The S&P 500 Mini: Play Like the Big Boys

The S&P 500 mini is a highly followed and traded futures product. Because it is a mini futures contract, it is popular among smaller traders who cannot afford the risk of the full futures contract. It is also popular among bigger traders who want more flexibility by being able to purchase more contracts.

The Mini Contract

Mini contracts are similar to full futures contracts; however, they are worth a fifth of the value of the contract. Therefore, mini futures contracts have 20 percent of the profit and loss point value. In other words, buying five minis is the same as buying one full contact.

For every point the S&P 500 goes up or down, the contract will gain or lose $50 as opposed to $250 for the full contract. The margin requirements are as follows. For the E-mini S&P 500, the margin requirement to trade a single contract is $5,625. As for the full S&P 500 contract, the margin requirement to trade is $28,125. Notice that the margin requirement for the full contract is five times that of the mini (28,125/5,625=5).

The Risk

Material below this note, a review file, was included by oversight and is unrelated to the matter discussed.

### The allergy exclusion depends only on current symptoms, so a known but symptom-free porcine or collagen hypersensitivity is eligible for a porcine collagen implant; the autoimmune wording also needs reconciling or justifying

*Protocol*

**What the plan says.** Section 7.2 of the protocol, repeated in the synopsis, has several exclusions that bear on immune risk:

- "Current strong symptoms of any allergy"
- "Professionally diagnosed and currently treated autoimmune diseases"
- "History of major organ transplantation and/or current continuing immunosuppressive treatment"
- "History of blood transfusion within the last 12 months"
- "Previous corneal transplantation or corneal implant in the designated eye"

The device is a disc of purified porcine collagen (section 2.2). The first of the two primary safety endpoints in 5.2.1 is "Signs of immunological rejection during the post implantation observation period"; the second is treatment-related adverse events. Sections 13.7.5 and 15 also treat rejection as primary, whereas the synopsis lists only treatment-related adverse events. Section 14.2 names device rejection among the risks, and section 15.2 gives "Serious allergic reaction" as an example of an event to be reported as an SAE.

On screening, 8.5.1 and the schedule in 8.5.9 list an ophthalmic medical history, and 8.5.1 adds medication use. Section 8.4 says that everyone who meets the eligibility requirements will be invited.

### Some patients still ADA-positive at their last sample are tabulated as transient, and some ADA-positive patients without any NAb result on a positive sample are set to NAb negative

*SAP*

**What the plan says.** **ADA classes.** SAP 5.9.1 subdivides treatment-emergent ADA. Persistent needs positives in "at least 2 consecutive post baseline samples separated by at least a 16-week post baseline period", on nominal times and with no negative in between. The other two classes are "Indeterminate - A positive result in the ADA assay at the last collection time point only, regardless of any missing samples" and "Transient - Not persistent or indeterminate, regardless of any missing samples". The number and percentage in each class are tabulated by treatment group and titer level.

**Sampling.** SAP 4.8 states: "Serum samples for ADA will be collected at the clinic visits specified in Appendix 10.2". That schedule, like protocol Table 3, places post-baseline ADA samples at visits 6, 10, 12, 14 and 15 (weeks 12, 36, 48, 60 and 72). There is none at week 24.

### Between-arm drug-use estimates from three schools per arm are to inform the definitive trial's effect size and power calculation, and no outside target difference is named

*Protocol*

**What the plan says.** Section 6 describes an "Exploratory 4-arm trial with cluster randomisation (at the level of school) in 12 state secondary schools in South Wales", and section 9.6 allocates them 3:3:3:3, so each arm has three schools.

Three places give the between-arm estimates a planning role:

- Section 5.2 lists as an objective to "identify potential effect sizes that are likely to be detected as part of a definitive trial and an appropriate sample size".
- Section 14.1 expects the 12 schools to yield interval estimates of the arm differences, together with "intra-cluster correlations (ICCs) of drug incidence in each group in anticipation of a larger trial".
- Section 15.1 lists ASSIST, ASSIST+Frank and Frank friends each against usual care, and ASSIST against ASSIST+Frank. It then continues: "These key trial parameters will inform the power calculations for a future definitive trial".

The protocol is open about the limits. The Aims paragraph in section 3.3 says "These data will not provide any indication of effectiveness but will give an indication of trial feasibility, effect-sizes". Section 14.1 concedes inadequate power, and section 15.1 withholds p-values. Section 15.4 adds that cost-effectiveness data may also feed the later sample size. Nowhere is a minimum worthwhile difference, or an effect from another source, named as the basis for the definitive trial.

When you do the math and track the movements of the market on a daily basis, you are looking at a potentially very dangerous and risky trading vehicle. Just one full S&P 500 futures contract can swing, in terms of profit and loss, very easily, $2,500 a day, if not within the hour.

That's not all because futures contracts need to maintain a certain margin in the account at all times. If not, the account will have to be supplemented with additional money to make it whole to at least the level of the maintenance margin. The maintenance margin level for the E-mini S&P 500 is $4,500.

To understand, take, for example, the recent market collapse the second week of May 2010. That week is considered to have contained one of the most volatile trading days in market history. In one day, the index lost 36 points from open to close. That equates to a loss of just over 3%. That's not the end of the world, right? Well, imagine how that would fare in someone's future account that is being held on to. A 36-point loss equates to a full $9,000 loss in one day! For the mini, that would be a potential loss of $1,800.

That's not the worst of it because futures contracts are tracked for maintenance margin on an intraday basis. That means if the account started with the minimum initial margin in trading, the mini S&P 500, the account balance would fall to $3,825 by the end of the trading day. If not replenished to $5,625, the account would pay a penalty each week the margin call is not met with additional funds.

It gets riskier yet because, during the intraday, from open to low, the S&P 500 actually lost 99 points. During these hours, nearly an entire mini S&P 500 account would be lost. This kind of situation creates panic and problems of having to keep the margin level up during extreme market conditions.